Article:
How to Win Any Bourbon Argument (Esquire)

You've gone and done it. You've expressed a preference for a bourbon within earshot of another person. Little did you realize that arguing about bourbon is now our sixth most popular sport, behind arguing about "grape vs. grain" vodkas, parenting strategies, craft beers, workout regimens, and college football.

Get Ready to Lose Your Job (TechCrunch)

Kurzweil claims that whenever technology hits a limit, “a paradigm shift (i.e., a fundamental change in the approach) occurs, which enables exponential growth to continue.” That’s not much more than a convenient article of faith. As Peter Thiel points out, “technological progress has fallen short in many domains. Consider the most literal instance of non-acceleration: We are no longer moving faster. The centuries-long acceleration of travel speeds … reversed with the decommissioning of the Concorde in 2003.”

The Pixar Theory (John Negroni)

This post expounds the theory that all Pixar movies (from Toy Story to Monsters University) exist in the same timeline and are all connected, which is simultaneously crazy and awesome (crawesome).

Megan Mullaly and Nick Offerman answer your questions on how to "engage in romantic love" (A.V. Club)

(There is a phrase repeated through several answers that I will not include here. Rated PG-13)

2013 LIST OF BEST BEST-OF LISTS ... 2013

BEST CONDIMENTS TO PUT ON SANDWICHES OR WHAT HAVE YOU

  1. BARBECUE SAUCE
  2. NOTHING

BEST AMOUNT OF ITEMS TO PUT IN A LIST

  1. 3
  2. 5
  3. 2
  4. 0
  5. 34

PLACES I VISITED THIS YEAR THAT ARE ALSO BEST I GUESS

  • Cancun
  • San Francisco
  • Destin
  • Long Island (the good parts)

All in all, a good year. See you for the next one.


  1. Because nothing happens between December 22 and January.
  2. Try to watch this and not say "Scooby Doo Monster Game" in your best Sean Connery voice. You can't.

The Year of the Blog (specifically, mine)

5 min read

My new year’s resolution for 2013 has been to write. Just, in general, write when you can. I enjoy experimenting with technology and software, so I thought a would do the trick. It has gone through several iterations, but this is where it has ended up.1

was the major internet trend in the early- to mid-2000s, which is why seemingly no one does it anymore and all the cool people broadcast their thoughts on their social network of choice. But there are several advantages to it that people forget about in the age of the like and the tweet. Blogging creates your own personal space on the web, free from advertisers devising new ways to use your own data to push their product more effectively. If done correctly, you own the content you put out, and you can learn a lot of about web hosting and internet protocols if you so choose. I was only just starting, so I tried going the free route to see what I could find.

Pressing & Tumbling

I started out with a wordpress.com blog. It had everything I needed to start , so I did. The community at wordpress.com is centered on writing, which was good encouragement. But once I started to get the hang of it, it seemed like there was a lot that the free account would not let me do. The open source Wordpress is a powerful tool, and their free site gives you just enough of a taste to know you can do more. I still was not ready to fork over any money, so I packed up for the other major free ‘blogging’ tool on the web today, Tumblr.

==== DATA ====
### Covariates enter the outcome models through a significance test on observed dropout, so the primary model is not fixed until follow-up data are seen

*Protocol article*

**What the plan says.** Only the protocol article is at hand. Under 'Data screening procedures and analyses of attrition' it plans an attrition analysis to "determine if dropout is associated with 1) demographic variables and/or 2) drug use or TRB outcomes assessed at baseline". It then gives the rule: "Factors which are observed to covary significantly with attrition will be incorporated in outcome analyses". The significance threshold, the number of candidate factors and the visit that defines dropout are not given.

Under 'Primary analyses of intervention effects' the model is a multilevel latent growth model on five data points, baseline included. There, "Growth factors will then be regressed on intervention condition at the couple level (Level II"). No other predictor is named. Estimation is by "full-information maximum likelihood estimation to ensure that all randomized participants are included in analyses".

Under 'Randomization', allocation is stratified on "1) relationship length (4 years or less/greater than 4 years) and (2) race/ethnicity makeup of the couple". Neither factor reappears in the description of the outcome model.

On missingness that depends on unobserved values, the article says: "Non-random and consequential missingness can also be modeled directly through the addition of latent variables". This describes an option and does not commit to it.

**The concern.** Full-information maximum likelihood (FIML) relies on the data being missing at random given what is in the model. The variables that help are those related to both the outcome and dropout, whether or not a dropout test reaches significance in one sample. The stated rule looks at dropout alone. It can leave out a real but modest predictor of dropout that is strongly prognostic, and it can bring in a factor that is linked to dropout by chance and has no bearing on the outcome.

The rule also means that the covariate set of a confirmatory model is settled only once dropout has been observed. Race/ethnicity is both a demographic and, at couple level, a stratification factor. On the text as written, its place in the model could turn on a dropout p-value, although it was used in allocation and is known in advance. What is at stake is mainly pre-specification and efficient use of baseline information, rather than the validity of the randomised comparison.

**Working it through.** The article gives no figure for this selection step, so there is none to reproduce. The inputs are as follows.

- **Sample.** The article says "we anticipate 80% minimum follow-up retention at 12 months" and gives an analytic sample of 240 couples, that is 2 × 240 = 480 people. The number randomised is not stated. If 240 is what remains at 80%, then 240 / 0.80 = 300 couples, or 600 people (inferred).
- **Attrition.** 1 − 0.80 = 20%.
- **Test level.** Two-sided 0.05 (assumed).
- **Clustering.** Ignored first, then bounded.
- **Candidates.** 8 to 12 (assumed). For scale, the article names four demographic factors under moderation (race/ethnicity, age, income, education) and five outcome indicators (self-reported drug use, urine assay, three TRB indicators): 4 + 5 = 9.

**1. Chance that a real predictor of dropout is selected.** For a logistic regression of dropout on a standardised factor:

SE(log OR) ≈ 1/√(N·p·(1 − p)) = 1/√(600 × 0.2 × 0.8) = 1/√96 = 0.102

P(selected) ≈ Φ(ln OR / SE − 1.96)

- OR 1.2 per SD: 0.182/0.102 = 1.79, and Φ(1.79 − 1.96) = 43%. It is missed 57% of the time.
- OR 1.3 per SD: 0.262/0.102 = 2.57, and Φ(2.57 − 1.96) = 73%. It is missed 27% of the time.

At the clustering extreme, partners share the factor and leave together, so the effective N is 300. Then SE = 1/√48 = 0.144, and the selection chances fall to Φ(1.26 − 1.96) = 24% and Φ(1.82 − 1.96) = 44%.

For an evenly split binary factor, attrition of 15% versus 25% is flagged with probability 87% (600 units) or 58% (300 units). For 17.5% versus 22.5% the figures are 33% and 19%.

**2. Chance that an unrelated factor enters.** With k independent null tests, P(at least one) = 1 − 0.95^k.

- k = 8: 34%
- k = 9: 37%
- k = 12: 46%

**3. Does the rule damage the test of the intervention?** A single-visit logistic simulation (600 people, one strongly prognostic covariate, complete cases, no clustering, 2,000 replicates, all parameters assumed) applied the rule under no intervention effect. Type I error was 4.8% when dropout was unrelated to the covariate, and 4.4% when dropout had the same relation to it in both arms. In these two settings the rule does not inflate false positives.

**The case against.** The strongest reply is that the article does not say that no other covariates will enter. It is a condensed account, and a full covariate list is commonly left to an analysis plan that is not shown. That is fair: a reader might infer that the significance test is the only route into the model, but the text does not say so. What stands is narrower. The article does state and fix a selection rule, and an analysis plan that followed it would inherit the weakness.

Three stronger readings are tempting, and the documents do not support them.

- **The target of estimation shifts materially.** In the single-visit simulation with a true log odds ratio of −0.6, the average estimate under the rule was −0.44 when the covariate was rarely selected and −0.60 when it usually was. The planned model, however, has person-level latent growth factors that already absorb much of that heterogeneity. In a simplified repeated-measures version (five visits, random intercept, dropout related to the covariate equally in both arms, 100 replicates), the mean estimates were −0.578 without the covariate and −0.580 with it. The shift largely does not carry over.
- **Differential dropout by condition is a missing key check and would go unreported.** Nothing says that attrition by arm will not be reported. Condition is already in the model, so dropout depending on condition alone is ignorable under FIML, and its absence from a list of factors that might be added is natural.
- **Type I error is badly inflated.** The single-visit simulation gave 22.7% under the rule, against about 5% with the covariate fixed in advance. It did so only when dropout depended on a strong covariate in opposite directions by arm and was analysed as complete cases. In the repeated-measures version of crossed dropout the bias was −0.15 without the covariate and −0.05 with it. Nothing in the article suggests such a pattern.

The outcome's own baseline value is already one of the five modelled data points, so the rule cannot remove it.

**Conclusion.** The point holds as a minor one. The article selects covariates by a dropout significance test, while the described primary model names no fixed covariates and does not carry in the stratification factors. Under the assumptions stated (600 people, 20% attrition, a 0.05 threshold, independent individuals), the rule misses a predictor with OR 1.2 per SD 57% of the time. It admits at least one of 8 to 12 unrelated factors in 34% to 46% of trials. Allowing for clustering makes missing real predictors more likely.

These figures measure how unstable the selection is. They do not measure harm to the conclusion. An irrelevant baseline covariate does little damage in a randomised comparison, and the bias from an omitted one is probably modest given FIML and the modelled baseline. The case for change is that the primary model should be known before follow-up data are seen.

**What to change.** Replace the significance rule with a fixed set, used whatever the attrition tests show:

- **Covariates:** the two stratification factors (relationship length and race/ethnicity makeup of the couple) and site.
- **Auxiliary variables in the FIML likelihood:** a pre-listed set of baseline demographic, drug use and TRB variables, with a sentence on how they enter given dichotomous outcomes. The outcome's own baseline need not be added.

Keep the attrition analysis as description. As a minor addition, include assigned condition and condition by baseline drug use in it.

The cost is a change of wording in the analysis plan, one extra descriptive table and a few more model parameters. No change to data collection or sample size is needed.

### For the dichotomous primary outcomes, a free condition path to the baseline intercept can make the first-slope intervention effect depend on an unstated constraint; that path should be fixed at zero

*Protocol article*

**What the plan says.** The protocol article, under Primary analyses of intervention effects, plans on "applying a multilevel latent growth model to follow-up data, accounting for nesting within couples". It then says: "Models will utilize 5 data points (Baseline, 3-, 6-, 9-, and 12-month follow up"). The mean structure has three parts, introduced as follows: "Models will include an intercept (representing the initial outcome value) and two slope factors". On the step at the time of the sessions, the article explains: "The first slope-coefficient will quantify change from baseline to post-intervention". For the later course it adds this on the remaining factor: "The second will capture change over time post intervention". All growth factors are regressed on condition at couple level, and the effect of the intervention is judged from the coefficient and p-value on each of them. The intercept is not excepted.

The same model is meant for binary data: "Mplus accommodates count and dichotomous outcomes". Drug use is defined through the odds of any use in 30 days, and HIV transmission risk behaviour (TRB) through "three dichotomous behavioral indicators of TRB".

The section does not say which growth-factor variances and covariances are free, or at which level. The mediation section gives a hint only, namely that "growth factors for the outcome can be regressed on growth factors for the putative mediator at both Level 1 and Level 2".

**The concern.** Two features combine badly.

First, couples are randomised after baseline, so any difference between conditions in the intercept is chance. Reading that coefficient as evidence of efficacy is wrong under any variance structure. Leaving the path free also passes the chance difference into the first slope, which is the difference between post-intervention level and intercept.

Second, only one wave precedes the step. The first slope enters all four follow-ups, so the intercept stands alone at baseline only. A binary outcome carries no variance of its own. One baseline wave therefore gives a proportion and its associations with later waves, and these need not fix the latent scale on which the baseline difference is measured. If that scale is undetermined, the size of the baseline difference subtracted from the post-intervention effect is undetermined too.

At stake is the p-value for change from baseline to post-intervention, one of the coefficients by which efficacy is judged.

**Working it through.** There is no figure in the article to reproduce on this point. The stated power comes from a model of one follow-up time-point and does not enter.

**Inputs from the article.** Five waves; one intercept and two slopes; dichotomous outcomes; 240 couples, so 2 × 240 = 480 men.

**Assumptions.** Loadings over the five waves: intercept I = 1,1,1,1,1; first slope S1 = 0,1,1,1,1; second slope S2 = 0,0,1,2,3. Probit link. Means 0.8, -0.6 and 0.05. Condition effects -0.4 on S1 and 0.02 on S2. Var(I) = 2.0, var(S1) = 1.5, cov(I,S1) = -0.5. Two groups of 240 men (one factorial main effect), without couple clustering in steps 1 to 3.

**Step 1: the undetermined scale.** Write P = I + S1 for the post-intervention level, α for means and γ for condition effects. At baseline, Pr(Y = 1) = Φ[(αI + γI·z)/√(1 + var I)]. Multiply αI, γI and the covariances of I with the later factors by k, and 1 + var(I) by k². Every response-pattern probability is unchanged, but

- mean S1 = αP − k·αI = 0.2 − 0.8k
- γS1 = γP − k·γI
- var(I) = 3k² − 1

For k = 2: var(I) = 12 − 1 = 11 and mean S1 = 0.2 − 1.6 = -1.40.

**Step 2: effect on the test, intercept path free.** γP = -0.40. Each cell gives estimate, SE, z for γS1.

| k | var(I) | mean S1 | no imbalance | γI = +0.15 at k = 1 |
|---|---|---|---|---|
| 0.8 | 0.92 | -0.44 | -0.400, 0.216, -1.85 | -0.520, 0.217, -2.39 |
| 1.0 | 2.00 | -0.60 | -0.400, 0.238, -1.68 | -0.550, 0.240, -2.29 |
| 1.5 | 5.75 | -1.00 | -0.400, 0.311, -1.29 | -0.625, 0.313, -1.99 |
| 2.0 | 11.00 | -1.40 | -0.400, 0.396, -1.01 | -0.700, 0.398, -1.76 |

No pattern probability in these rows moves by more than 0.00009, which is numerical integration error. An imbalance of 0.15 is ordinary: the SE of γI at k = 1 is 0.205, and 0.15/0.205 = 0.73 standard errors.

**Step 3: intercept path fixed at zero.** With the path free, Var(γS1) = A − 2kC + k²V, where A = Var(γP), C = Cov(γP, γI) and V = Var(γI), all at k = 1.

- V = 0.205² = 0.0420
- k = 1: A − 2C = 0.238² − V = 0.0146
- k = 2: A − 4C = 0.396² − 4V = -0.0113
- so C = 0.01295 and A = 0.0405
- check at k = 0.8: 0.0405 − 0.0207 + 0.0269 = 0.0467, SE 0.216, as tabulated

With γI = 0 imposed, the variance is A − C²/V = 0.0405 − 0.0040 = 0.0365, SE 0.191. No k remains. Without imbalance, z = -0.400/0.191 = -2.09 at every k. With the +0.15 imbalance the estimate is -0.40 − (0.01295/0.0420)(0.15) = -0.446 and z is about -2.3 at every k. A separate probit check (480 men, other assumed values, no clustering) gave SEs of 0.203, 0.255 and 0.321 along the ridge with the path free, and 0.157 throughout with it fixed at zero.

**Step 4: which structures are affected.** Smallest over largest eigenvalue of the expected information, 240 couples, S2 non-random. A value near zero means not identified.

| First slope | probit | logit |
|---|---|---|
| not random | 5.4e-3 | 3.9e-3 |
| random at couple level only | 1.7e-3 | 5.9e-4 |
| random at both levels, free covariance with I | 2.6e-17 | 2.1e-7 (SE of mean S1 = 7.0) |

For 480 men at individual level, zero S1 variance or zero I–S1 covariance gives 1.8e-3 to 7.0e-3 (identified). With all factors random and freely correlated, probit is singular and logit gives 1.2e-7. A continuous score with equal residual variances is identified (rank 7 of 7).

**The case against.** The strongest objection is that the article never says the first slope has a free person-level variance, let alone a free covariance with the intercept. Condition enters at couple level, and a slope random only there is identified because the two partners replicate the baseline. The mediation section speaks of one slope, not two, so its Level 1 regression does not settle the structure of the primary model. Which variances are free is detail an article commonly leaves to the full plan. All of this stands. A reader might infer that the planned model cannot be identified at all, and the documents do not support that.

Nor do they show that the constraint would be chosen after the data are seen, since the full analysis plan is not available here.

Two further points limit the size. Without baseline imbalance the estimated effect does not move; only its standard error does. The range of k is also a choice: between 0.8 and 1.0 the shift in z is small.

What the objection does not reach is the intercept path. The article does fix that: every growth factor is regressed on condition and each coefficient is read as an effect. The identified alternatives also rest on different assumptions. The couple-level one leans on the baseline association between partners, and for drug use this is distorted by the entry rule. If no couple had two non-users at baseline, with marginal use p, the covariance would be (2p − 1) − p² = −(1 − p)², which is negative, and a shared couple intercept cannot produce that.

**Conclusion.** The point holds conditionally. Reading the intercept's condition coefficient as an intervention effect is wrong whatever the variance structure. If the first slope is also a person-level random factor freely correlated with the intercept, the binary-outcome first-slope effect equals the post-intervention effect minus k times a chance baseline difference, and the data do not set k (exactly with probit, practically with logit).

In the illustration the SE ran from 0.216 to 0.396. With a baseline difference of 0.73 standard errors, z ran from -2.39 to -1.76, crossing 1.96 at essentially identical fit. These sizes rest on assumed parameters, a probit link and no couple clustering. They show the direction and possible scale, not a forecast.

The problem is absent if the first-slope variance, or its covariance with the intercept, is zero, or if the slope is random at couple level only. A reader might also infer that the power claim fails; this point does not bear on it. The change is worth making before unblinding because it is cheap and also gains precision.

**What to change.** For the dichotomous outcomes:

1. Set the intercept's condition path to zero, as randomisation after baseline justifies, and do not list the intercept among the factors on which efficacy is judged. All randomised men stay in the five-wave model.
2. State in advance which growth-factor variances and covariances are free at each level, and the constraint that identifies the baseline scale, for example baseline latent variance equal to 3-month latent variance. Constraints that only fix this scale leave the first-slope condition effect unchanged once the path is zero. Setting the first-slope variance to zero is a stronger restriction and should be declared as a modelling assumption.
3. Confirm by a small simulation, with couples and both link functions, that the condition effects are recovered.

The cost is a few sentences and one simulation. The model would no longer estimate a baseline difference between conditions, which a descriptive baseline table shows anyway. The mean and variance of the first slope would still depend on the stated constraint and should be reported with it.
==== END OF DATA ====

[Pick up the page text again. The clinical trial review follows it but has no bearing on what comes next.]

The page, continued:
I had started a Tumblr account a while ago, but hadn’t used it much. I came back to compare features with my new Wordpress blog, and there was a lot to like. The site is very stylish and minimalist, which is kind of the opposite of Wordpress (unless you put a lot of work into it). It is easy to find a lot of interesting people on Tumblr, and the mobile app is great (better than Wordpress at the time). The combination was enough to keep me there for most of the year.

Ghosting

In late October, an episode of one of my must-listen podcasts focused on blogging (In Beta #70), and it convinced me to try to build my own blog. I finally had a feel for the writing part, and I wanted to make a place of my own that didn’t end in ‘dot something dot com.’ The one that sounded the most interesting, Ghost, had just launched to the public. I registered my domain, hacked around in my router settings, and started hosting it from my own laptop. This was obviously not an ideal situation, but I still wanted to experiment before venturing into the confusing world of web hosting services.

The experience was enlightening. Ghost will soon be a great blogging platform, but for the technical layperson it is not there yet. I enjoy the minimalist approach, and they are still adding features, but there are bugs. I was not able to even upload a picture, a simple task on another framework. I could not nail down whether it was a bug in the code or a bug in my makeshift server settings. My laptop was also hosting my Plex server and kept getting kicked off the network in favor of my NAS, so I finally gave in and found a cheap webhost. Ghost is too resource intensive for shared hosting, so back to Wordpress I went.

Tools and Takeaways

One of the major lessons I learned from all this is that formatting a post is much easier in Markdown. The native editor in Ghost offers Markdown support (which I miss), but the others have not added this (or have done it poorly). So, for the most part I composed posts with outside tools. Draft has been my tool of choice, and I have been using it since its release. It supports Multimarkdown (footnotes and tables and such), and it also allows professionals to review your work for a small fee. Draft moved to a freemium model, and has started to really push for users to subscribe. Although the writing features are invaluable I don’t feel like I write enough to justify paying (is this a recurring theme?). Because of this, I have tried out some other writing tools recently. Editorially and Dillinger are two good ones that I have found, but the best so far feature-wise is StackEdit.